- How does muscle testing work?
The practitioner touches a specific reflex point and tests a muscle for strength. A reflex point that causes the muscle to weaken indicates a weakness in the system that is being checked.
- Can you bill my insurance?
I do bill Personal Injury Protection (PIP) insurance for car accident injury treatments and Labor & Industries for work related injuries. If you have a health care reimbursement account, you can use those funds. I do not accept health insurances.
- I have had massage therapy and physical therapy and only experienced temporary relief – how would Kinesthetic Restoration be different?
Many massage therapists and physical therapists focus on the musculoskeletal system when working with pain symptoms. Your physical therapist might have determined that certain muscles are weak and given you exercises to strengthen them. Your massage therapist might have found certain muscles to be tight and sore and used a variety of massage techniques to help those muscles relax. As a Kinesthetic Restoration practitioner I aim to identify and correct the underlying cause of the weakness. Weakness, pain and tightness resolve once the true cause is eliminated.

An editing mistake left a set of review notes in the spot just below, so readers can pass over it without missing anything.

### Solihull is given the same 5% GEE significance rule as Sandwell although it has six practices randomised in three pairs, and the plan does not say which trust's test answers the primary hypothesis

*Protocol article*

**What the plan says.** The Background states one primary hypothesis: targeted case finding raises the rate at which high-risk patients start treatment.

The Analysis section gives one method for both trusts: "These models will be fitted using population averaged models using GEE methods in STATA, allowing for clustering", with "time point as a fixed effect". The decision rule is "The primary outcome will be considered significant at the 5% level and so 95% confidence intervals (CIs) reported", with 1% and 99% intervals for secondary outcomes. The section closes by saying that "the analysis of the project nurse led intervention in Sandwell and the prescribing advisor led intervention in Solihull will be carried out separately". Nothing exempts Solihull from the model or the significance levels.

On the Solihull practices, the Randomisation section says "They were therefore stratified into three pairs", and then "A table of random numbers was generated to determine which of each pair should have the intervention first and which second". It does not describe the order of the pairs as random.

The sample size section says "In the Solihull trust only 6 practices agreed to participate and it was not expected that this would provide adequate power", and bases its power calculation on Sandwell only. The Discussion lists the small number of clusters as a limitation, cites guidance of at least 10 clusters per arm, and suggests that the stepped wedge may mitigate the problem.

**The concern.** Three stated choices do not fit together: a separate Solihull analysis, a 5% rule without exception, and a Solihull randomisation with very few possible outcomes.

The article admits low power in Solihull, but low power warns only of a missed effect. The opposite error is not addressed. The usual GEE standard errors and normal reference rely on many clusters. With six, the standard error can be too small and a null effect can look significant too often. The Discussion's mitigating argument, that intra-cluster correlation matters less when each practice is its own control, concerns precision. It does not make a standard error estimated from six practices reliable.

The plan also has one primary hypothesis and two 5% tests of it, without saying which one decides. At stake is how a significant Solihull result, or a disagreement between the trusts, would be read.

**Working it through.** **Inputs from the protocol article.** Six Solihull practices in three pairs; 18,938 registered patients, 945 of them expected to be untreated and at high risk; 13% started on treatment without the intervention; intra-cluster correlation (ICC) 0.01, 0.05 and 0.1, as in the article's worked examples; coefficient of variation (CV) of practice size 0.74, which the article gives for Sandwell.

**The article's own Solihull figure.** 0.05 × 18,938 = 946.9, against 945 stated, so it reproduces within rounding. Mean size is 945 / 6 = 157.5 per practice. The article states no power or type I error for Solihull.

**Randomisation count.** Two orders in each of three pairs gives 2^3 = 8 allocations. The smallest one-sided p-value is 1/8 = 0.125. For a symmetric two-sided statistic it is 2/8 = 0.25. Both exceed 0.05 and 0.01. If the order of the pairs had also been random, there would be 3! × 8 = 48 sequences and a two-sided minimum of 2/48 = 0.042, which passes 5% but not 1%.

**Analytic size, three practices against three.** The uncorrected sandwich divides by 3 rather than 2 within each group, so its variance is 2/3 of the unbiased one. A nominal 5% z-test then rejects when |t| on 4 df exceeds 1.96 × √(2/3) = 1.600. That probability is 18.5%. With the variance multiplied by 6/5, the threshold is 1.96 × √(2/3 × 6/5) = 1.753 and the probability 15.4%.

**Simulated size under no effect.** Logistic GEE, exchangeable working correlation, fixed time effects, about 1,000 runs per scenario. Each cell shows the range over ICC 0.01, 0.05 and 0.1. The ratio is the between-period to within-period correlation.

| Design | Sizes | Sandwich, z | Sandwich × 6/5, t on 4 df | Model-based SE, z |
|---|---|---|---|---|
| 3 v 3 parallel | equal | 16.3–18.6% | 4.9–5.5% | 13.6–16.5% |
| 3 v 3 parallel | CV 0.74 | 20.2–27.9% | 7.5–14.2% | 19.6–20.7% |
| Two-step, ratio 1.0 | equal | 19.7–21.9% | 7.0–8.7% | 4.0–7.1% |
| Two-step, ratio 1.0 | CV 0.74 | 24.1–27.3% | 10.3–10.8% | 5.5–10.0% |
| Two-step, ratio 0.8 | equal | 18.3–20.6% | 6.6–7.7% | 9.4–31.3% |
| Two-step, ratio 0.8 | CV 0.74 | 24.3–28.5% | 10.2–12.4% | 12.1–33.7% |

- Would Kinesthetic Restoration be helpful for work-related injuries?
Frequently, work injuries do not heal because of underlying problems. Addressing the underlying problem will allow healing to happen, and will also reduce the chance of re-injury.
- I was in a car accident. How can Kinesthetic Restoration help me?
Preexisting weaknesses can cause injuries to be more severe. For example, a person with stomach problems would likely suffer a more severe whiplash, as his/her neck muscles would be less able to stabilize the neck during the accident. Kinesthetic Restoration will enable the body to heal faster and on a deeper level.
- Do you do other types of bodywork?
For general relaxation I offer Swedish massage, or a combination of Swedish massage and craniosacral therapy. I also offer manual lymphatic drainage for lymph edema treatment.